Enc 1102 may 21


Published on

Published in: Health & Medicine, Technology
  • Be the first to comment

  • Be the first to like this

No Downloads
Total Views
On Slideshare
From Embeds
Number of Embeds
Embeds 0
No embeds

No notes for slide

Enc 1102 may 21

  1. 1. Devitt and Genre Analysis Monday, 5/21
  2. 2. Journal What does Devitt describe as the “conventional conception of genre?” What are the “New Conceptions” of genre? How are they different? Work in groups if you’d like. Post to Facebook for bonus participation points. We’ll talk more about Devitt later in the week. Hint Hint!
  3. 3. “Treating genre as form requires dividing formfrom content, with genre as the form into whichcontent is put” (574).“Genres develop, then, because they respondappropriately to situations that writers encounterrepeatedly. In principle, that is, writers firstrespond in fitting ways and hence similarly torecurring situations” (576).
  4. 4. Setting: Where did you find your articles? What other articles were publishedin the same issue or journal? How did you access your articles?Setting My articles were found through the University of Central Florida onlinelibrary, in the online database, Web of Science. After searching for mytopic of cannabis I zeroed in on a particular study, “ Daily Marijuana useand suicidality: the unique impact of social anxiety”. This study is from thebook “Addictive Behaviors”. The book also discusses various other drugsand their consequences. On the list of citations at the end of the article Ifound two other interesting studies.The other two studies are, “Cannabis and suicide: longitudinal study” and“Does cannabis use lead to depression and suicidal behaviours? Apopulation-based longitudinal study come”, from academic psychologyjournals. These studies all come from universities, conductingpsychological studies on cannabis users and related suicidal issues. Otherarticles in each studies’ citations were similar in nature discussing thingsthat cannabis can effect. The articles also discussed other illicit drugs thatcause delusional side effects. These studies also are recent from 2008 to2012.
  5. 5. Subject: What topic(s) are discussed in your articles? Whatissues, ideas, questions are addressed? When people read thesearticles, what are they discussing?Subject:The article “Inpatient Psychiatric Treatment of Deaf Adults: Demographicand Diagnostic Comparisons with Hearing Inpatients” by Sarah A.Landsberger and David R Diaz and the article “Special IssuesRegarding Psychotherapy with the Deaf” by Micheael F Hoyt, Ellen Y.Siegelman, and Hilde S. Schlesinger are both about the difficultiesphilologists face when communicating and diagnosing deaf patients.The third article “Comprehensive Mental Health Servives for the deafPeople with Major Mental illness” is explaining the program calledThresholds that was created to help solve these difficulties. “InpatientPsychiatric Treatment of Deaf Adults: Demographic and DiagnosticComparisons with Hearing Inpatients” discusses a study that theyconducted analyzing the differences in diagnoses of a group of deafpatients and a group of hearing patients. “Special Issues RegardingPsychotherapy with the Deaf” mainly discussed some of the maindifferences in treating a hearing person versus a deaf person. Someonemay read this when acquiring a deaf patient for the first time.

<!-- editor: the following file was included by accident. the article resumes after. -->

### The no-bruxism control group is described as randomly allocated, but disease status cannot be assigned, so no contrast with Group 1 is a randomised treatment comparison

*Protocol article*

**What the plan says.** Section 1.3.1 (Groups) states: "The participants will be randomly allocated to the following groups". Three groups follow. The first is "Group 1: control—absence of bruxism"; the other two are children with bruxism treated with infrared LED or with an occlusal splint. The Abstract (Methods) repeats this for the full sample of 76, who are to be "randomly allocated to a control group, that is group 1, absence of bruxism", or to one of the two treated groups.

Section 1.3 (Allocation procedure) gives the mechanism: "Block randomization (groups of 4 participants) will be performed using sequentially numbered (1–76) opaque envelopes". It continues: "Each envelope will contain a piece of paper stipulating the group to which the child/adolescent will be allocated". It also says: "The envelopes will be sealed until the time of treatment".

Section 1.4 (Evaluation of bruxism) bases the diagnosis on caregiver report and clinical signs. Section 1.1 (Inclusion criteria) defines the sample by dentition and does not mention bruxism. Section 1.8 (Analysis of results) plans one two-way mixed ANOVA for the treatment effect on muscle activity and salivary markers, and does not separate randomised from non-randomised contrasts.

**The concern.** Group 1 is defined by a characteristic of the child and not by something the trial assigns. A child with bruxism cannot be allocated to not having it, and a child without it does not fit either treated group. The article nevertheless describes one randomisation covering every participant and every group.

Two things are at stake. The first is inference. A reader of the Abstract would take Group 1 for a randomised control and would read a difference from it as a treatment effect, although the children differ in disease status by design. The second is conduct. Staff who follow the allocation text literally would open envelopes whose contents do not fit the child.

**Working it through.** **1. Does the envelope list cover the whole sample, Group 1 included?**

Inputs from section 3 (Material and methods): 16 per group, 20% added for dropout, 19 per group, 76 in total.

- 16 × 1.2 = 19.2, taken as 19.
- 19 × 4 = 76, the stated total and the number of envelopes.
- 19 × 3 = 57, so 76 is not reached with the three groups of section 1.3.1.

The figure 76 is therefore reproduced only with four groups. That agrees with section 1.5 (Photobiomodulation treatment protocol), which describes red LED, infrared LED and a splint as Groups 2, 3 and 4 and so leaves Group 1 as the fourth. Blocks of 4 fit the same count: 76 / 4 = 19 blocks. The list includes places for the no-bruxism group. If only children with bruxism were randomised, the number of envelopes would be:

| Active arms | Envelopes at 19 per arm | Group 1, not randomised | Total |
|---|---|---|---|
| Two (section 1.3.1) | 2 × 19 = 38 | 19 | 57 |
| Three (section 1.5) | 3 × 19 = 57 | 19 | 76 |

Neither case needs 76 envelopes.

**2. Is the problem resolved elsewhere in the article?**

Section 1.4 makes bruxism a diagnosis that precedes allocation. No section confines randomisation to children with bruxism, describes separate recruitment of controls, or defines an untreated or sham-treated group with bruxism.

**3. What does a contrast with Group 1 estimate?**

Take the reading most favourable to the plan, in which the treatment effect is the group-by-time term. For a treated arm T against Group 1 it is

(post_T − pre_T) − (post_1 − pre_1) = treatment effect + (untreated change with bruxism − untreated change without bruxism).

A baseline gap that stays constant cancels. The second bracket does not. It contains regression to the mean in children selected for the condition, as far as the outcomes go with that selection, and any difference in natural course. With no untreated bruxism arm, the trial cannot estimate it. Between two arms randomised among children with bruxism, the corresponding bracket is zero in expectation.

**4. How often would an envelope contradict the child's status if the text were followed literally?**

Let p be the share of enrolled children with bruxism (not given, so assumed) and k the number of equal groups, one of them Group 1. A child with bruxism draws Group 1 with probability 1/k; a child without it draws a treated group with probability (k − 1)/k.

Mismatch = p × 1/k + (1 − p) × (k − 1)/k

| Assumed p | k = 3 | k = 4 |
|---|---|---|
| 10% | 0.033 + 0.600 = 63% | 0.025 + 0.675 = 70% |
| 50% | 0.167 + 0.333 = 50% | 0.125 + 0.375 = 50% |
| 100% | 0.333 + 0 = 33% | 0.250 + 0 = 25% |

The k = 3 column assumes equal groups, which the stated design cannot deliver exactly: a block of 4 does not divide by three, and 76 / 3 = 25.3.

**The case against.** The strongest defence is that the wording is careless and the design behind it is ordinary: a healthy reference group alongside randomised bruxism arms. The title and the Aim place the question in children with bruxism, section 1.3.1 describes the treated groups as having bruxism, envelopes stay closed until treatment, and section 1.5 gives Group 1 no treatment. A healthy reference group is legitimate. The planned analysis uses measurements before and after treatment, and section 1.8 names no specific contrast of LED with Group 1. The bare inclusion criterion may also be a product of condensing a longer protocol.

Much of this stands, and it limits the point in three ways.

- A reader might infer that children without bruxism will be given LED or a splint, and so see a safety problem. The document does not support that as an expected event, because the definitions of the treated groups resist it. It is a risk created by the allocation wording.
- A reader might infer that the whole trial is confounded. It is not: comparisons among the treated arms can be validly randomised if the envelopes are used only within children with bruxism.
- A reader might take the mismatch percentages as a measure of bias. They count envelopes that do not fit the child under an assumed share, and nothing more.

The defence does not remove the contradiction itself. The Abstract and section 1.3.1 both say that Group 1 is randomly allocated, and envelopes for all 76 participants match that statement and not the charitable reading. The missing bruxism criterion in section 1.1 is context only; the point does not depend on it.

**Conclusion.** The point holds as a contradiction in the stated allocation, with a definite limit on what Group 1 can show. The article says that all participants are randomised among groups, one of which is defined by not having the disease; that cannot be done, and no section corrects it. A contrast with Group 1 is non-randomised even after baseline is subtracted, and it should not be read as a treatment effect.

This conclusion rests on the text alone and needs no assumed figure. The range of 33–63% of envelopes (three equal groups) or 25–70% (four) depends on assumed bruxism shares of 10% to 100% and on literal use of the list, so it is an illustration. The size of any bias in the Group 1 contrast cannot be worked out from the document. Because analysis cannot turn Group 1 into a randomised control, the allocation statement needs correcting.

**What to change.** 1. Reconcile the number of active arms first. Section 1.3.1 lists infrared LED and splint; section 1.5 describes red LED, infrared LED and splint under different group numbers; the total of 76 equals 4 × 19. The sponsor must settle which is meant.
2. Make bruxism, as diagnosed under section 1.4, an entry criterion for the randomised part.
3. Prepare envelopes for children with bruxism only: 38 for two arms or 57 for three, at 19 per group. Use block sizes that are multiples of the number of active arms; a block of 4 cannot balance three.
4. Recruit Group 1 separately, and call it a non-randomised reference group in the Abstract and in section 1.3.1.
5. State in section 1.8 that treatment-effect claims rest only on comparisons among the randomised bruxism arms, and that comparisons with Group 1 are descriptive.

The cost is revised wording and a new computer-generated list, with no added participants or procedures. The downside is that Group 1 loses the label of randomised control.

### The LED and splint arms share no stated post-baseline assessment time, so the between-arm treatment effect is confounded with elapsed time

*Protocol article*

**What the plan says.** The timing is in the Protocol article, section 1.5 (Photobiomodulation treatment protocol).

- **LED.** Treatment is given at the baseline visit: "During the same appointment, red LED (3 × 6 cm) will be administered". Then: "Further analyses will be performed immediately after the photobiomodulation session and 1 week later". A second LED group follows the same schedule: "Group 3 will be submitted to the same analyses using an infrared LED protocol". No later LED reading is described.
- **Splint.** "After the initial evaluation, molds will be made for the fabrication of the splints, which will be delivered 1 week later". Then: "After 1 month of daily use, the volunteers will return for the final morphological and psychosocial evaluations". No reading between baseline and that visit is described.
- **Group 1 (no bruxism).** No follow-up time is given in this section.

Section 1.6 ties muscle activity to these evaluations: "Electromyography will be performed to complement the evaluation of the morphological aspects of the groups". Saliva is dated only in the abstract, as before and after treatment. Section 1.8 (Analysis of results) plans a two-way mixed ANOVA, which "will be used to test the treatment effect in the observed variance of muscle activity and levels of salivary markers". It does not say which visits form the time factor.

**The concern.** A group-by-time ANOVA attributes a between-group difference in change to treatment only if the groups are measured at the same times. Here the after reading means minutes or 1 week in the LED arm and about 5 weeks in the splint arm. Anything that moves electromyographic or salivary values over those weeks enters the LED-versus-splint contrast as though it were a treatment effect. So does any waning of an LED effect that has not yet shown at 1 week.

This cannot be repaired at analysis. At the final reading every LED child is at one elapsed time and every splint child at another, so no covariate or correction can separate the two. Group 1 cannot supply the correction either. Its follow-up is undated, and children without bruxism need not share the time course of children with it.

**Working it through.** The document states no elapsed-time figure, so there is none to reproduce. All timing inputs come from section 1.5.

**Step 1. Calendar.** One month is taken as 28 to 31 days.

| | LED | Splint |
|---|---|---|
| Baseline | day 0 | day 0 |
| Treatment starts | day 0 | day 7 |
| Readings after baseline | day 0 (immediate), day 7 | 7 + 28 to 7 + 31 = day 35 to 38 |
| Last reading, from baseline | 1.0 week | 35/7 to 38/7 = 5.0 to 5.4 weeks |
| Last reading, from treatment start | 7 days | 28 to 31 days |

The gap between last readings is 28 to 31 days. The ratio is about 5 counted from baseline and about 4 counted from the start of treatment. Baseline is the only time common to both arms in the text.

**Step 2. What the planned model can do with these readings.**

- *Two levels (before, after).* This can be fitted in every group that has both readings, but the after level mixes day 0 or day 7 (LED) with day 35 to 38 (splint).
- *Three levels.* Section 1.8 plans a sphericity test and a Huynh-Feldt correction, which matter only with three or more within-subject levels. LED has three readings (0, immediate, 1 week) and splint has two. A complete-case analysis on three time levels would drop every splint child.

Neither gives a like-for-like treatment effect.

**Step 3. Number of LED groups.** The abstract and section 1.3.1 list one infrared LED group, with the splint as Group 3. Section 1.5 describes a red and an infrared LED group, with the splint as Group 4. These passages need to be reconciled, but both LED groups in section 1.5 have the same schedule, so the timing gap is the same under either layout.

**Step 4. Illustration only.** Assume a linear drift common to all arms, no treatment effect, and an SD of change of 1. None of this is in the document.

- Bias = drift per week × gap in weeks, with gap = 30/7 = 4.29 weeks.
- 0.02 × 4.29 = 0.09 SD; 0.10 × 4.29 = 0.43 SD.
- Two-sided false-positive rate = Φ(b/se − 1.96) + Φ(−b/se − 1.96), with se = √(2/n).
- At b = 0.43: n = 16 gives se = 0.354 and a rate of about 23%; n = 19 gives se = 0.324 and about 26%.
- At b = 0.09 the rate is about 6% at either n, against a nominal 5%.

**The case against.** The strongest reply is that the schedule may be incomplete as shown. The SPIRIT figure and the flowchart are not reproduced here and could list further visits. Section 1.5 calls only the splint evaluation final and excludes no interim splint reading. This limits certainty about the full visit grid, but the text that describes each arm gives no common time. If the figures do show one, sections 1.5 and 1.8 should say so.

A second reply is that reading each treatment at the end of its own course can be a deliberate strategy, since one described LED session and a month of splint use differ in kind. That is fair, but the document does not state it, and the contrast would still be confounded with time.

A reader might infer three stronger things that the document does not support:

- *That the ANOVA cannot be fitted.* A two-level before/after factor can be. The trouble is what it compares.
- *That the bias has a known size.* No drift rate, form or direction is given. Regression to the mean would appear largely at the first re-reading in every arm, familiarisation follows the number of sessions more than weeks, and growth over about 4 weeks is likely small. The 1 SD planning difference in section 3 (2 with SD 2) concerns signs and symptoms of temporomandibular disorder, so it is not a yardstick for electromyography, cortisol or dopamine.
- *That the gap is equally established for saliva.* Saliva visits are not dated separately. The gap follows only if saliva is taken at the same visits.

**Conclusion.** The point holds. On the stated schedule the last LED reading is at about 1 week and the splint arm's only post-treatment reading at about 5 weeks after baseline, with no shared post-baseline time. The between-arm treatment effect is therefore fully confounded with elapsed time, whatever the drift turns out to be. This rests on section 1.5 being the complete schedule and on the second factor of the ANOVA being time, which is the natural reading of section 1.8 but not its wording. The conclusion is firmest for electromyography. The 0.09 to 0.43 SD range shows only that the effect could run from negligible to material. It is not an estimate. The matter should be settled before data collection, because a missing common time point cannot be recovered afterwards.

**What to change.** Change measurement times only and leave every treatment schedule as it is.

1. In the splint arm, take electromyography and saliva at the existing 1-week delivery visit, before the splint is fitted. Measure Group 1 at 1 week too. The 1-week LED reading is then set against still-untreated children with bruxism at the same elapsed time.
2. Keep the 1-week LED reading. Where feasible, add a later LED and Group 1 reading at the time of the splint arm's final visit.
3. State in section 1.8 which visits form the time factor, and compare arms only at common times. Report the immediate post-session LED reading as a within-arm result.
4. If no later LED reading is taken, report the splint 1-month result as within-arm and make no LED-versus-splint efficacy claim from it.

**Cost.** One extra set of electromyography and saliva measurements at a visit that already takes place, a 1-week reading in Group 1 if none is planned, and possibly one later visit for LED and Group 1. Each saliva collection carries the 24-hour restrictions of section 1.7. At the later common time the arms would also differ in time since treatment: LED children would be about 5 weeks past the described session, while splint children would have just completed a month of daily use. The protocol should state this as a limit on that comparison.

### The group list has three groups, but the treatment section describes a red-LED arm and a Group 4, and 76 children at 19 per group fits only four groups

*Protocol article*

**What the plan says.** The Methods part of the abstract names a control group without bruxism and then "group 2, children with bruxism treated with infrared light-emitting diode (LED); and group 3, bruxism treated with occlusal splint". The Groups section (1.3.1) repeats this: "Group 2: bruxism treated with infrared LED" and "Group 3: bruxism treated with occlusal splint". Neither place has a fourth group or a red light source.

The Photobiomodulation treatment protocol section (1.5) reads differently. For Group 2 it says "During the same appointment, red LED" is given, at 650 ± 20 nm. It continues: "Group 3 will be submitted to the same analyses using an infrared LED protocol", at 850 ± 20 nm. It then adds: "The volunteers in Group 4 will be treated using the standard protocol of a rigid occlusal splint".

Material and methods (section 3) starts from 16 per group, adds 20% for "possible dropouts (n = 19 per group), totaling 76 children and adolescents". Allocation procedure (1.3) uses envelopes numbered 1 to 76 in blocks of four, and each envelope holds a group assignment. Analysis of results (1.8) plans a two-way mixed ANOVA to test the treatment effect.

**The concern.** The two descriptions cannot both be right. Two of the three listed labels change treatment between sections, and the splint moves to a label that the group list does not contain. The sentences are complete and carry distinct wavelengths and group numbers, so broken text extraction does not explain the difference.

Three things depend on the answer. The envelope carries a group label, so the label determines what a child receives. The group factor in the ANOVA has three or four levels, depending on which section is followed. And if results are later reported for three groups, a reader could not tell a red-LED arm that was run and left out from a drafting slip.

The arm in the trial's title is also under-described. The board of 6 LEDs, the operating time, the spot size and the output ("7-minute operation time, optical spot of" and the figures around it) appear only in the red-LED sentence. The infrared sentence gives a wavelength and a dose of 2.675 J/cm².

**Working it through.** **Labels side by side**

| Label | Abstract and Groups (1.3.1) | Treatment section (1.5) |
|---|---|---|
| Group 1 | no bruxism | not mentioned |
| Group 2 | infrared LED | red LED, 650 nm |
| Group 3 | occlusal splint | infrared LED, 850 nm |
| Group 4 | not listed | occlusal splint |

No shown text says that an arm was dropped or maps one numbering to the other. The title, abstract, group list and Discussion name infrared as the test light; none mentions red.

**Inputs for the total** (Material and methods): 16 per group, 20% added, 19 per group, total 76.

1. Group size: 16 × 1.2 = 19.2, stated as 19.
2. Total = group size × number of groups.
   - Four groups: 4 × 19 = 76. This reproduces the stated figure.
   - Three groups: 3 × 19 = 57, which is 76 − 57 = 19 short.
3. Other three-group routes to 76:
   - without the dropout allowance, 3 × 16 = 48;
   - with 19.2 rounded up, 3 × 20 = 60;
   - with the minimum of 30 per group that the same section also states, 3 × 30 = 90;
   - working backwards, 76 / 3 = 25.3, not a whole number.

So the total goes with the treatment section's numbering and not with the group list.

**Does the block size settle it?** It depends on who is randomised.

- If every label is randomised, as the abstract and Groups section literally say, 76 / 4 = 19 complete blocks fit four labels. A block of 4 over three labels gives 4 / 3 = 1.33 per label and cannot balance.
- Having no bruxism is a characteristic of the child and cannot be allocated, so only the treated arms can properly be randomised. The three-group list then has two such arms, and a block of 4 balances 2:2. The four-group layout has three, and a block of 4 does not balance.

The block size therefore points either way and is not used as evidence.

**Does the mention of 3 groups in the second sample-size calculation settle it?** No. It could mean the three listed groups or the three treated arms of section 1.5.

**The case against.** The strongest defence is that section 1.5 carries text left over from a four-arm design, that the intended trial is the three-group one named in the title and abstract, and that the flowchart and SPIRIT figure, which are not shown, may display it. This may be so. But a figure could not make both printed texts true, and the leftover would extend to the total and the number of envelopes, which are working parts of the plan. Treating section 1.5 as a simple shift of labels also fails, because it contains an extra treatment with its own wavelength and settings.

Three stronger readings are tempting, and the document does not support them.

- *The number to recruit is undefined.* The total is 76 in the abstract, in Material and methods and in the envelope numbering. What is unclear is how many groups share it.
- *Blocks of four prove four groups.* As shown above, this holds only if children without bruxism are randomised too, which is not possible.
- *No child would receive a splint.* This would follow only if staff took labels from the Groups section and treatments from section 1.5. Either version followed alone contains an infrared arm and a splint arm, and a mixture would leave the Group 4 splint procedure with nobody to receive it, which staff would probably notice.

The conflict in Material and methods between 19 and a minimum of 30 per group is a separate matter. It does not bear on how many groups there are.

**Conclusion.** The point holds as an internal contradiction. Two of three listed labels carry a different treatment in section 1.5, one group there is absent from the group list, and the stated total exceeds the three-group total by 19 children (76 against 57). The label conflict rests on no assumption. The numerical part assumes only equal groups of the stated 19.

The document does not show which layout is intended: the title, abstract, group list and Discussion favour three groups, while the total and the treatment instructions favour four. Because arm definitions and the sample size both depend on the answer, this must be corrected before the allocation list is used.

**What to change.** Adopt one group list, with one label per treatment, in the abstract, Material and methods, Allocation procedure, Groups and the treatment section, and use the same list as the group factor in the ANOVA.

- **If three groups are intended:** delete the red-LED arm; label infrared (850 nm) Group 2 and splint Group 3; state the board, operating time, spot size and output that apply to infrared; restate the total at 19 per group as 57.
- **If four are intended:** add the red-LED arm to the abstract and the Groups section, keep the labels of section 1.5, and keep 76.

6. 6. Participants: Who typically reads this journal? Who would beinterested in these articles? What characteristics must readers of this--of this genre possess? Who writes texts in this genre? Who are theauthors (this might require you to do some outside research on theauthors)? Participants The authors of these studies are professors at the university level and psychiatrists. The professors are specifically psychology, sociology and human geography professors. These authors are from various universities such as University of Vermont, Florida State University, Louisiana State University and University of Oslo. The participants are from different countries including the US, Britain and Norway. The psychiatrists are from the Royal College of Psychiatrists in Britain. These studies are read by other psychology professors, sociology professors, psychiatrists, social workers and medical personnel. The study provides for a larger audience because it focuses on the psychological aspects of cannabis as well as the experimental/scientific aspects. The participants would be looking for scientific and intellectual information regarding societal use of cannabis. This study is also for psychologists or scientists to compare results with similar studies that they have conducted. The third study discussed for example is from Norway, American scholars may be looking to compare cannabis effects internationally.